Either way, on this count, an argument about the necessity of genetically engineered crops (or livestock or salmon) that hinges on the idea of feeding the world is likely to suffer from the risk of people talking past each other because they take the idea to mean different things.

So what, exactly, is the challenge at hand?

The population we’re going to need to feed by 2050 is in the 9-11 billion range.

So what can we agree on to reasonably fulfill the condition of feeding the world? How much structural hunger is tolerated? How much disruption is allowed for? What range of spending on food as a percentage of a median income counts as accomplishing the task? How much environmental damage and degradation can be tolerated?

Taking the last first, I’d suggest that success means leaving the environment in better shape than we found it. Maintaining or shrinking the current land use footprint, improving water efficiency so as not to tip major droughts in catastrophes, improving soils and water quality, and first and foremost reducing the greenhouse gas emissions of farming commensurate with what is necessary to bring emissions down to 350 parts per million … avoiding 2 degrees Celsius limit. Take your pick.

On disruption and portion of household income spent on food, I wouldn’t see success in a scenario with greater than current rates of farm closures that result in bankruptcies, suicide, and long term unemployment — or much of any increase in the portion of incomes people of modest means have spend to keep themselves fed.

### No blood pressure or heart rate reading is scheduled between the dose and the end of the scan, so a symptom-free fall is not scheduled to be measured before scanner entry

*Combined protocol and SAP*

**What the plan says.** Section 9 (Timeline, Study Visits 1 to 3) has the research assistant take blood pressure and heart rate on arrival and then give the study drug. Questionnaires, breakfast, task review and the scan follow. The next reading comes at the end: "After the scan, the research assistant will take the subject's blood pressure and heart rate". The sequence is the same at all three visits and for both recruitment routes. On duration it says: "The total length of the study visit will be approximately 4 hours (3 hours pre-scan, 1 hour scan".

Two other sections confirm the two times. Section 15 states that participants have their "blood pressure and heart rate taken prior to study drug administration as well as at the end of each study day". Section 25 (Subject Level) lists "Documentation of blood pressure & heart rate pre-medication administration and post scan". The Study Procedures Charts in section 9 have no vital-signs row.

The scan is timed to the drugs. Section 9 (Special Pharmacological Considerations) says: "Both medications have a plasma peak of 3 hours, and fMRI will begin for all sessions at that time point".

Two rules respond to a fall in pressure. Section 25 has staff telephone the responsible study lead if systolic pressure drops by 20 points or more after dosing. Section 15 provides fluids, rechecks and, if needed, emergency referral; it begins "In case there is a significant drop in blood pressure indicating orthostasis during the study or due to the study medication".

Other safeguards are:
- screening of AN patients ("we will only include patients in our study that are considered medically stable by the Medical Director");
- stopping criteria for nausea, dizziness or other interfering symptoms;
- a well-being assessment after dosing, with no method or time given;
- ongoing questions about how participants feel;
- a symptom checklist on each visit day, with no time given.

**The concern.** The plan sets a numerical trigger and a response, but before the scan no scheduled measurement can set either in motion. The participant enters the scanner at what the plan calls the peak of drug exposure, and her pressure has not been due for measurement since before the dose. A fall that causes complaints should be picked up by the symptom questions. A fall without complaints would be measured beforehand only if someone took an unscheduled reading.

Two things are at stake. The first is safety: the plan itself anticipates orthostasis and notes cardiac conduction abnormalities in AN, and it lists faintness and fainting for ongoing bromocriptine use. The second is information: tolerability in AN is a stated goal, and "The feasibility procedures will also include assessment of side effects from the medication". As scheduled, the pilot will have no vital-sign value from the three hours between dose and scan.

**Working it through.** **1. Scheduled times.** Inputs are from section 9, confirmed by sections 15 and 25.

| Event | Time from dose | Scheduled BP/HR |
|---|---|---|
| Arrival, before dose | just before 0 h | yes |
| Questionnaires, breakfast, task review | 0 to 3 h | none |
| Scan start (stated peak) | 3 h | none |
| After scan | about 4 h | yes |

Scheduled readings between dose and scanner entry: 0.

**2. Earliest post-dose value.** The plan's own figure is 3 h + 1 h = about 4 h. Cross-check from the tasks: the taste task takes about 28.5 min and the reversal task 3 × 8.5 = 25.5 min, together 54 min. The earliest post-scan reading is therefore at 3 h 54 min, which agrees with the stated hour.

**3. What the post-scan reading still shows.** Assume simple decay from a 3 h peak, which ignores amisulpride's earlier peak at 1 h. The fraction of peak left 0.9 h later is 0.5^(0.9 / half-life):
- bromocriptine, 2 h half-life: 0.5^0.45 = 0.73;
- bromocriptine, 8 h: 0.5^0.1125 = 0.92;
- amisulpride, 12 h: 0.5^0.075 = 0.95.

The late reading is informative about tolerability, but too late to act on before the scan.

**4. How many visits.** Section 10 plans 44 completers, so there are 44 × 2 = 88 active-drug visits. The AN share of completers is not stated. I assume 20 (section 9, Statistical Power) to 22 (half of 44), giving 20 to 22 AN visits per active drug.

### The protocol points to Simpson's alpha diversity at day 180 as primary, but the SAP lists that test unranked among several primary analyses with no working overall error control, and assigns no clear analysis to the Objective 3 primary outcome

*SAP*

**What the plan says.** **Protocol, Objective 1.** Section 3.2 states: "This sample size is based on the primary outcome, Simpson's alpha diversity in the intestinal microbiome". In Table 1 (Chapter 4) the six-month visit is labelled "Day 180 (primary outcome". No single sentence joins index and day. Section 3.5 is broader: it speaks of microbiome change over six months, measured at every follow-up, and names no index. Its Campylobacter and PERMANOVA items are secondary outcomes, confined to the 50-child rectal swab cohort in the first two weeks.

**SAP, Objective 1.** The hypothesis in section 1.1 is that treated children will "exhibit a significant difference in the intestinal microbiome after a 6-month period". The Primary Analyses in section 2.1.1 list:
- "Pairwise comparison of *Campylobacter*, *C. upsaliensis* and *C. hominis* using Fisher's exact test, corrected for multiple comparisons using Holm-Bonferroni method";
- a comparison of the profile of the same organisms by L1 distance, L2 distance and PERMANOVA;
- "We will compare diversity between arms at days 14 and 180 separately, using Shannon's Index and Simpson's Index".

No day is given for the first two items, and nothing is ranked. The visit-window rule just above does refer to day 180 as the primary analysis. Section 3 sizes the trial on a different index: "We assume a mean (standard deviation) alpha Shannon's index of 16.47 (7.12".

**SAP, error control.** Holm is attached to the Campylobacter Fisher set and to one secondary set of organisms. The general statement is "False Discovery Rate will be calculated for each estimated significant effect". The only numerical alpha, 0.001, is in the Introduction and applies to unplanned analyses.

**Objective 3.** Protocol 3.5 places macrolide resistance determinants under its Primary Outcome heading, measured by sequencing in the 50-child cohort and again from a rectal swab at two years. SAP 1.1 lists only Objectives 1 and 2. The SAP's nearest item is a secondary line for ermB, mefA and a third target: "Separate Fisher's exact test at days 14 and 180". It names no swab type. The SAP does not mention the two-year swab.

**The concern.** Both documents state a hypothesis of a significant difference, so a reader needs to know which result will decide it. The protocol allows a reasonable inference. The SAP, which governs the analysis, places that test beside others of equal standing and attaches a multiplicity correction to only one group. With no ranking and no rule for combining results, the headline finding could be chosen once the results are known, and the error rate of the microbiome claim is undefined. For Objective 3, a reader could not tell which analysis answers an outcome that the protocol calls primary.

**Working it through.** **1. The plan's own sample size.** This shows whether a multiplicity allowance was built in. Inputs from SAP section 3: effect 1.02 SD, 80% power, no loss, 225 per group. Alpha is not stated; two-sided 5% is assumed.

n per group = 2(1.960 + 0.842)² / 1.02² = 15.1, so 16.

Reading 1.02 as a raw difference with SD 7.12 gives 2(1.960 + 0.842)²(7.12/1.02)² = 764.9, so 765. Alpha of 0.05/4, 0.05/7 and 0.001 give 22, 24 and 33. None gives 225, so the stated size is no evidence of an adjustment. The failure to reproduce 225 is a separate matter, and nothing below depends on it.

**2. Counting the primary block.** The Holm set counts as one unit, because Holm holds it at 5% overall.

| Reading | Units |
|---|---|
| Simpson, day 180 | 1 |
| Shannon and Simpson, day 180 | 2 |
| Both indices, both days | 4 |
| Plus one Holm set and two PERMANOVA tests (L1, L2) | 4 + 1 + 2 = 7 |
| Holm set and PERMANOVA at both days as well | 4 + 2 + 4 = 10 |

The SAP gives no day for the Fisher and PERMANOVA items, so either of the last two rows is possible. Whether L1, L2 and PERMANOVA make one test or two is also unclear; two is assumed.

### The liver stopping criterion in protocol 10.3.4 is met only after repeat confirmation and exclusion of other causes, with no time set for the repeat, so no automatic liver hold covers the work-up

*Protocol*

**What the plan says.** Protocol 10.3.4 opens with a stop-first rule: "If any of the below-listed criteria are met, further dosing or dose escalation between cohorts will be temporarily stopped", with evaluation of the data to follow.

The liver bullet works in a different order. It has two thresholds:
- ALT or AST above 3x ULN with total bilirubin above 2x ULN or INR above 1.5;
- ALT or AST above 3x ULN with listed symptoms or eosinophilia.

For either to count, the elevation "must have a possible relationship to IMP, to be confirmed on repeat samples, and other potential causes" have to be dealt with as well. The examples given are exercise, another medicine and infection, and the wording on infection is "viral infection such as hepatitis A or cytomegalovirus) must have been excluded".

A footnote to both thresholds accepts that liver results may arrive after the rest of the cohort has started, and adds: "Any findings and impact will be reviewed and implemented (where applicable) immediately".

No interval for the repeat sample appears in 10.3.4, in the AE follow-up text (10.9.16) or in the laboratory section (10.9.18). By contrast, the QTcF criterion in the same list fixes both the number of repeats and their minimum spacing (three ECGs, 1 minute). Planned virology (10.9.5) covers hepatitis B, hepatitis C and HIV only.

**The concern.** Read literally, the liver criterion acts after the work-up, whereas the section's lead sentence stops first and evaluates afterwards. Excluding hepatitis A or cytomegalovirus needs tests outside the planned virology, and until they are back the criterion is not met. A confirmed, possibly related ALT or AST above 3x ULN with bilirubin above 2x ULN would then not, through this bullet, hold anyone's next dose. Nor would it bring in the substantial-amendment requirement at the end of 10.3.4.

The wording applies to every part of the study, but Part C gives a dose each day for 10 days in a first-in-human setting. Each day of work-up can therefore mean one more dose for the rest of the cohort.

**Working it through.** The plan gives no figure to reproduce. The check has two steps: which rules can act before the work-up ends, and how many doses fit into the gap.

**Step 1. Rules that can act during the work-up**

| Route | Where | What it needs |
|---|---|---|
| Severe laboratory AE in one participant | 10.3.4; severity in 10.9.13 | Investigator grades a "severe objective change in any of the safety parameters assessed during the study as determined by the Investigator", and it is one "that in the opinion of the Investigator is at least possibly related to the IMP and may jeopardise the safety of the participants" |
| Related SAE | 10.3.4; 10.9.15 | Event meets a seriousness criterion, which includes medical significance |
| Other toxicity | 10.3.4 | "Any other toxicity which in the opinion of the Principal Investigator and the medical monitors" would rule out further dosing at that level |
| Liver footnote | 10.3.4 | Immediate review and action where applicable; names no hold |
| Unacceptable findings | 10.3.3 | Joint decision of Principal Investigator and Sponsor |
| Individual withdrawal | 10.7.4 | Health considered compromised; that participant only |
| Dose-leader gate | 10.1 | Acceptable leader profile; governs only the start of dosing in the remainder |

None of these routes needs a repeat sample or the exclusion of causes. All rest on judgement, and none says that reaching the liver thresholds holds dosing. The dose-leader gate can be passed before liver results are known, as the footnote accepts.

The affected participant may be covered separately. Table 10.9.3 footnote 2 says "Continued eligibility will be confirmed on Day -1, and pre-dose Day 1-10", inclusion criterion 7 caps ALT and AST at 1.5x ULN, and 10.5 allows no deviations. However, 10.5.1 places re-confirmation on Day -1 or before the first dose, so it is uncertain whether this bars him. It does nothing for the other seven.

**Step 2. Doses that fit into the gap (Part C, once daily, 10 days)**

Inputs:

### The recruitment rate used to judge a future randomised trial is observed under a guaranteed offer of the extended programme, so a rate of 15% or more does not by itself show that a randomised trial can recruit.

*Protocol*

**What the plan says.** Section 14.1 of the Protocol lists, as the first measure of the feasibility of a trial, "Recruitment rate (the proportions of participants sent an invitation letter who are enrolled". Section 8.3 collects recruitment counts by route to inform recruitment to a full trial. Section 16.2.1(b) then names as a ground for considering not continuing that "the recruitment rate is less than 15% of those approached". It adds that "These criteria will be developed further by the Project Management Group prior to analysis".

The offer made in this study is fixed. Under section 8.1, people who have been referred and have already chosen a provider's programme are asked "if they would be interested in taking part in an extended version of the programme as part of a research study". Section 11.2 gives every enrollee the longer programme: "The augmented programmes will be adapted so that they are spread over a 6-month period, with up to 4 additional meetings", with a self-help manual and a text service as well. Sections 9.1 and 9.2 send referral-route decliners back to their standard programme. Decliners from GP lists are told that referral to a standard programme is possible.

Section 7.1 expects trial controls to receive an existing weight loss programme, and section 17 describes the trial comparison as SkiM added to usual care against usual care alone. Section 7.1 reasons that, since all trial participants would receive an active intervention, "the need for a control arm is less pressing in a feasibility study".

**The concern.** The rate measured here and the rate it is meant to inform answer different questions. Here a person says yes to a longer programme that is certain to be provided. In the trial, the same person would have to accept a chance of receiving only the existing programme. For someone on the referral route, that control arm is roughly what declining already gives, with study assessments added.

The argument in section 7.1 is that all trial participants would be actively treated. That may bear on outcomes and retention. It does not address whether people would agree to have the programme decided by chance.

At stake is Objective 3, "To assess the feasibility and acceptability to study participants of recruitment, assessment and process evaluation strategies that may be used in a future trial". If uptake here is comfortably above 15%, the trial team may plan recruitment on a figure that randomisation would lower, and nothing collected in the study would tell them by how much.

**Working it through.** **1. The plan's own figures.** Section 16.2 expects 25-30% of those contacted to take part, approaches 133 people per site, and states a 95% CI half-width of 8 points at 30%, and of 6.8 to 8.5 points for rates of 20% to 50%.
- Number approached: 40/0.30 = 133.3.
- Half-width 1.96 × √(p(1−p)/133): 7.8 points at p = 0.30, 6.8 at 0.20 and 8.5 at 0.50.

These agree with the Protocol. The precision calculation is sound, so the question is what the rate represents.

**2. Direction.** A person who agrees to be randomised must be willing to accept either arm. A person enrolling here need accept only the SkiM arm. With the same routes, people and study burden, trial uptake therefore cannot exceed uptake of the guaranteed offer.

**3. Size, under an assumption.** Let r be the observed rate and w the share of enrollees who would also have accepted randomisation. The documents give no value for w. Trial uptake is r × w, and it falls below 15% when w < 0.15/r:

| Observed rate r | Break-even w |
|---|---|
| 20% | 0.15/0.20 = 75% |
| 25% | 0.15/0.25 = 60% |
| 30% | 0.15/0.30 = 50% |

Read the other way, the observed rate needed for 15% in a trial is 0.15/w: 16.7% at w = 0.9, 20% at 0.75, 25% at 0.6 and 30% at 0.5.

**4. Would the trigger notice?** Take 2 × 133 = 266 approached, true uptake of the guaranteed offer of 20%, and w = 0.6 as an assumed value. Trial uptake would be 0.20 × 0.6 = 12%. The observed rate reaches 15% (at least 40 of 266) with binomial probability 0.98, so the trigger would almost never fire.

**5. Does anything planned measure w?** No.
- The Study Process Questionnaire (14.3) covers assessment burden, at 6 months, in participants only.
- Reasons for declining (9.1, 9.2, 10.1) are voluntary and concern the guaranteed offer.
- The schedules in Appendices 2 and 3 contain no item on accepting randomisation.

As to structural hunger, that’s a bit tougher because it is largely a function of income, not food supply. In some locals that rely entirely on subsistence farming it is related to food supply. There isn’t much that improvements in production ag can do to feed people that don’t have money, that’s function of political and economic reform, much more than agricultural reform. But it should be a goal that either subsistence farming has been made obsolete, or that it can be done robustly with far greater stability.

That’s at least a broad thumbnail of what I personally would consider successfully feeding a population of 10 billion people between now and 2050.

Can we do it without GMOs?

We can probably broadly meet most of those conditions without biotech crops and animals, but it will be a lot easier with those tools in the toolbox.

On specifics, I fully expect at least one crop among grapes, banana, coffee, cacao and citrus to require biotech disease resistance to continue production. Does maintaining grapes, banana, coffee, cacao and citrus as commercially viable crops count as feeding the world? I’d say it does, but a motivated person could make the case that we don’t need them, if the price is using “GMOs” to save them. That’s game this devolves into. Do we need GMOs? Not when we could just stop wasting 40% of what we produce (as if it were that easy.)

If we had to, I don’t doubt that we will end up feeding in some way whoever is around. If food becomes scarcer and more expensive, that will throttle population growth, so the two sides of the challenge meet asymptotically.

I have come to see the whole “feeding the world” as a non-issue. It’s a meaningless proposition. Not to go full neo-liberal, but at the most basic level its an issue markets will roughly sort out no matter what happens.

We will “feed the world” no matter the population. The questions is at what environmentally and economically and at what level of equity to the bottom billion?

Marc Brazeau is the GLP’s senior contributing writer focusing on agricultural biotechnology. He also is the editor of Food and Farm Discussion Lab. Follow him on Twitter @eatcookwrite.

The GLP featured this article to reflect the diversity of news, opinion and analysis. The viewpoint is the author’s own. The GLP’s goal is to stimulate constructive discourse on challenging science issues.